News: A Milestone for Macaws
For immediate release: Friday, 6 July 2012
Washington, DC — Emily Bizwell Weller, in the Branch of Foreign Species for the U.S. Fish and Wildlife Service, today distributed an e-mail, announcing:
“I am writing to inform you that on July 6, 2012, the U.S. Fish and Wildlife Service (Service) published in the Federal Register a 12-month finding on a petition and proposed rule to list the hyacinth macaw (Anodorhynchus hyacinthinus) as endangered under the Endangered Species Act of 1973, as amended (Act). This proposal, if made final, would extend the Act’s protection to this species.”
Weller states that this important proposed rule “is in response to a petition received from Friends of Animals, as represented by the Environmental Law Clinic, University of Denver, Sturm College of Law, on January 31, 2008, requesting that we list 14 parrot species under the Act.” *
Thus, in a step towards curtailing the harmful global trade in birds, all members of three macaw species, as well as a subspecies and a distinct population segment (DPS) of scarlet macaw, advanced towards vital protection. The U.S. Fish and Wildlife Service (FWS) has proposed to list the hyacinth macaw, the military macaw, the great green macaw, the northern subspecies of scarlet macaw (Ara macao cyanoptera), and the northern DPS of the southern subspecies of scarlet macaw (A. m. macao) as “endangered” due to a variety of threats.
All four species of macaw were listed under CITES Appendix I because the pet trade threatened them with extinction. Yet they are still threatened by habitat loss, fragmentation, and degradation, as well as continued illegal trade and hunting.
“Endangered Species Act protection is key for foreign species taken from their homes for the pet trade,” said Taylor Jones, Endangered Species Advocate for WildEarth Guardians.
“Demand for these attractive, intelligent, and vocal birds in countries including the U.S. has driven extensive poaching in their home ranges. ESA protection is a further deterrent to trade and supports conservation efforts in these birds’ home countries.”Friends of Animals and WildEarth Guardians, with the University of Denver Environmental Law Clinic, reached a settlement in a lawsuit with the FWS in July 2010, in which the FWS agreed to provide overdue 12-month listing decisions for twelve parrot species petitioned by Friends of Animals. This finding is the last of those required under the 2010 settlement.
“Every bird cooped up in someone’s house is deprived of a free life with other members of their natural communities,” said Lee Hall, Legal Vice President for Friends of Animals, which filed the initial petition to list these communities of birds. “So we ask advocates in the United States and worldwide to complement our work with awareness campaigns to understand birds - no matter where they were born — as inappropriate pets.”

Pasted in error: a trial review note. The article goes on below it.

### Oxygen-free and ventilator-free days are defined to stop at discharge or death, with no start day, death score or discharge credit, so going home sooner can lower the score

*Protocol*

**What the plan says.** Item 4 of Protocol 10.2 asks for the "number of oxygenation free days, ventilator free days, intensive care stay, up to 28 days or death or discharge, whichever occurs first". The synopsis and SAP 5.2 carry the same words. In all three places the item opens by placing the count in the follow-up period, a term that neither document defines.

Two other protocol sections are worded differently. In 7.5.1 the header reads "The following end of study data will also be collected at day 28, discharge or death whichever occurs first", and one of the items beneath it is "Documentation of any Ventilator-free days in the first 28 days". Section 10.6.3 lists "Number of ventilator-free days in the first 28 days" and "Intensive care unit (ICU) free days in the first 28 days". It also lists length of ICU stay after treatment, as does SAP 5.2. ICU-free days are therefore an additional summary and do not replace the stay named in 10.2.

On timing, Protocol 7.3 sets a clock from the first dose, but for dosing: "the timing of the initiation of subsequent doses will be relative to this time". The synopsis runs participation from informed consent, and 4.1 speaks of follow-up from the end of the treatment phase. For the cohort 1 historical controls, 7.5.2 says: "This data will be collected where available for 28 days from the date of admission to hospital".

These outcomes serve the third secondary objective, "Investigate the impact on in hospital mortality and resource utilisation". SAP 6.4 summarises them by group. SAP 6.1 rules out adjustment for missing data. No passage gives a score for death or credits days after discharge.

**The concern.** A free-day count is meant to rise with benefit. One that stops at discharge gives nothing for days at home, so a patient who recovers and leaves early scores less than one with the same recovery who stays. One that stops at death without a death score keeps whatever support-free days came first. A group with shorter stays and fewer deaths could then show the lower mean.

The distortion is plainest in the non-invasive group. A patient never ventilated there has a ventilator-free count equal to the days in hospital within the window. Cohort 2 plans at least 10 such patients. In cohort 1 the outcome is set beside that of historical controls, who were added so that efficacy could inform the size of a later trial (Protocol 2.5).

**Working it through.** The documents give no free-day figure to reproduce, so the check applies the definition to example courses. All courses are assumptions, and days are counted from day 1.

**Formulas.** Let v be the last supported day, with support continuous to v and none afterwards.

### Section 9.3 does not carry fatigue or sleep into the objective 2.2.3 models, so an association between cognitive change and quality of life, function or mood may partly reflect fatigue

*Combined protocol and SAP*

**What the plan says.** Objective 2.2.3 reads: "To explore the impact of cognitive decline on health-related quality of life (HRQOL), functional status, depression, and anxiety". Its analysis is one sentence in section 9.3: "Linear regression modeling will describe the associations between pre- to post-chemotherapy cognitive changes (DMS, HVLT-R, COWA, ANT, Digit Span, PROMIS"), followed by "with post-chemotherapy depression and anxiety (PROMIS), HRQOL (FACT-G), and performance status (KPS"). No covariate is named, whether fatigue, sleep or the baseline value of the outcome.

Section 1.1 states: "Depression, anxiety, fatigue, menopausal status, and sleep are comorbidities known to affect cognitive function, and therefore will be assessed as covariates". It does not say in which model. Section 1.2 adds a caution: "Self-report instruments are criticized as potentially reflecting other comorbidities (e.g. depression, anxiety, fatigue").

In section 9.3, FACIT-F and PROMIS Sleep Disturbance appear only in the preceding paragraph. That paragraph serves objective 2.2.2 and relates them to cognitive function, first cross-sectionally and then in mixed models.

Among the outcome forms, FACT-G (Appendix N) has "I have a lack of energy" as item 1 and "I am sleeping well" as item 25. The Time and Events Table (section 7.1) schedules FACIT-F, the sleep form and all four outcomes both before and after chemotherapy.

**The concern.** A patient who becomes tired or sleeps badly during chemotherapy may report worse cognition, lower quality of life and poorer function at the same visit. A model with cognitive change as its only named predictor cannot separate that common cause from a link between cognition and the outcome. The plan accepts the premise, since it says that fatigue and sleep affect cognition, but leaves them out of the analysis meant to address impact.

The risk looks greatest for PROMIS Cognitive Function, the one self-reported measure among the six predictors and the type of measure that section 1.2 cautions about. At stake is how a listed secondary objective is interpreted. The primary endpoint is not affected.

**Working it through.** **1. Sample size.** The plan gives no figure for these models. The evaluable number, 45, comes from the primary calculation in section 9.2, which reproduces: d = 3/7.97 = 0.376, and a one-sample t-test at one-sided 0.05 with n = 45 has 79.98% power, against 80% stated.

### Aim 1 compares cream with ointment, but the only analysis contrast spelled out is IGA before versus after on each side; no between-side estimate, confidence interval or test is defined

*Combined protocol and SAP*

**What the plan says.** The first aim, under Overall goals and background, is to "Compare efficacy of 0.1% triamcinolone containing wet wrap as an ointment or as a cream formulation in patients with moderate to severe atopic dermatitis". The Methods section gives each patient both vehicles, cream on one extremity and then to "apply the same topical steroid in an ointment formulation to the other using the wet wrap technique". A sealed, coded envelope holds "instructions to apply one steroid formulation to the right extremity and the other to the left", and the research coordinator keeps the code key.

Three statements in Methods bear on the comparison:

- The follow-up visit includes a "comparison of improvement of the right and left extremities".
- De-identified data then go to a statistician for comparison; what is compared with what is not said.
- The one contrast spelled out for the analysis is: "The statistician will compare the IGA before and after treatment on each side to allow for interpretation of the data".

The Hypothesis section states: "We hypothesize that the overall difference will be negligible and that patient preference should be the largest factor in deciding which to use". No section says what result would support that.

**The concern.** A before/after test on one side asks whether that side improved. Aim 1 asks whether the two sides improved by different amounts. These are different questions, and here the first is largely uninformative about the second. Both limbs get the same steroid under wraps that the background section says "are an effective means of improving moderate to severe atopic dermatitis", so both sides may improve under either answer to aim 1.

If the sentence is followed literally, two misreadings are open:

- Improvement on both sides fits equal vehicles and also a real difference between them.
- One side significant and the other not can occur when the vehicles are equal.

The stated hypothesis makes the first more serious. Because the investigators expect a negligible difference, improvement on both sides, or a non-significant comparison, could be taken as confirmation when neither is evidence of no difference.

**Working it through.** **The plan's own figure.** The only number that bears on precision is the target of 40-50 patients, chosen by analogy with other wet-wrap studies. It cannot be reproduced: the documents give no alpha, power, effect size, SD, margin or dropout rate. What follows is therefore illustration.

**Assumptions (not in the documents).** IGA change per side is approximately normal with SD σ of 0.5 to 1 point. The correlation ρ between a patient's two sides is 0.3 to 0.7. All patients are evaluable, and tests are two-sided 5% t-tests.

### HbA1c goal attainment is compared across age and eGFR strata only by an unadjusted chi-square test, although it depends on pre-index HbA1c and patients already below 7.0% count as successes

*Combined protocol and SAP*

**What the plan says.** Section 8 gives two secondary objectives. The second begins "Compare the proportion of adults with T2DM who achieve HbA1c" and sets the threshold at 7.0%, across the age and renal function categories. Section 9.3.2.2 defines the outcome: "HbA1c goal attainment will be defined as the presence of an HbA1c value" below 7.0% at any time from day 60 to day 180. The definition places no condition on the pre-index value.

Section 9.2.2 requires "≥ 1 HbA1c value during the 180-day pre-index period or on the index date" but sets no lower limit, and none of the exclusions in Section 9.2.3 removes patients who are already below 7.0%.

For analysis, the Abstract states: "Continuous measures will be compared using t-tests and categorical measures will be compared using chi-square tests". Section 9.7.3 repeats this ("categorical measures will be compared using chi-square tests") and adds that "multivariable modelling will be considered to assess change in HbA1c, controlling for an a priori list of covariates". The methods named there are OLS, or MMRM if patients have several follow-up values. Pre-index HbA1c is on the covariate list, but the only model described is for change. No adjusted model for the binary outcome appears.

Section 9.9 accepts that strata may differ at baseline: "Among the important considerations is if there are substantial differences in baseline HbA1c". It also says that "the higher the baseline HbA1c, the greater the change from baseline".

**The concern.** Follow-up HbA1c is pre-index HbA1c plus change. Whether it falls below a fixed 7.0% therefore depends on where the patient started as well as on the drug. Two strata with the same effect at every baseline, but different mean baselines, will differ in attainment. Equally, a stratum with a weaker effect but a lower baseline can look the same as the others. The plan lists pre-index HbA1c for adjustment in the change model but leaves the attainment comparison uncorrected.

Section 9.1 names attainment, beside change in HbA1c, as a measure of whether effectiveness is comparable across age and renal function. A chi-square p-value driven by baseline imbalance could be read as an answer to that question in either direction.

Hyacinth macaws are the largest birds in the parrot family, measuring around 3 feet in length. Their plumage is a dramatic cobalt blue and black, with yellow accents on the face. The species remains only in three areas, almost entirely within Brazil: Eastern Amazonia in Pará, Brazil; the Gerais region of northeastern Brazil; and the Pantanal of Mato Grosso and Mato Grosso do Sul, Brazil and marginally in Bolivia and Paraguay.
Hyacinth macaws nest in tree or cliff cavities. Individuals will take turns serving as a lookout for the group. Their habitat, in particular the large tree cavities they need for nesting, is threatened by agriculture and cattle ranching. In the 1970s and 80s, their population was devastated by illegal capture for the national and international pet trade — a single macaw could earn a bird catcher over $12,000 USD.
Great green macaws and military macaws have dark lime-green feathers mixed with blue flight feathers. Their lower backs are blue, with red and blue tails and red foreheads. The military macaws are slightly smaller and darker, and are found in wet mountain forests of the Andes from northern Mexico southward into Ecuador, Peru, Colombia, Venezuela, Bolivia, and the southern tip of Argentina. There are likely only 1,000 to a few thousand individuals remaining, scattered across their remaining habitat in small, isolated populations of less than 100 birds. They nest colonially in tree cavities and cliffs, and, like most parrots, mate for life.
Great green macaws’ humid tropical forests, now severely fragmented, comprise five main areas: the border of Honduras and Nicaragua, the border of Nicaragua and Costa Rica, the Darién region of Panama and Colombia, and two very small pockets in Ecuador. The total population is likely between 1,000 and 3,000 individuals. Their habitat of the almendro tree has declined significantly. Great green macaws are still trafficked for the pet trade in Honduras and Nicaragua.
Scarlet macaws, true to their name, are predominantly scarlet red, with bands of red, yellow, blue, and green on the upper side of their wings and blue tail-feathers. Their range extends from Mexico southward to central Bolivia and Brazil. They require large nest cavities, generally in larger, older trees, and the scarcity of these nest sites due to deforestation and forest degradation limits the ability of these large birds to raise families. They are threatened most severely by illegal capture for the domestic pet trade.
The FWS contends that scarlet macaws are secure within the portion of their range in the Amazon, but found that poaching is a substantial threat to the subspecies A. m. cyanoptera throughout its range in Mexico, Guatemala, Belize, Honduras, and Nicaragua, and to the subspecies A. m. macao in Costa Rica and Panama.
- The e-mail goes on to say comments will be accepted until September 4, 2012; see http://www.fws.gov/policy/library/2012/2012-16461.pdf
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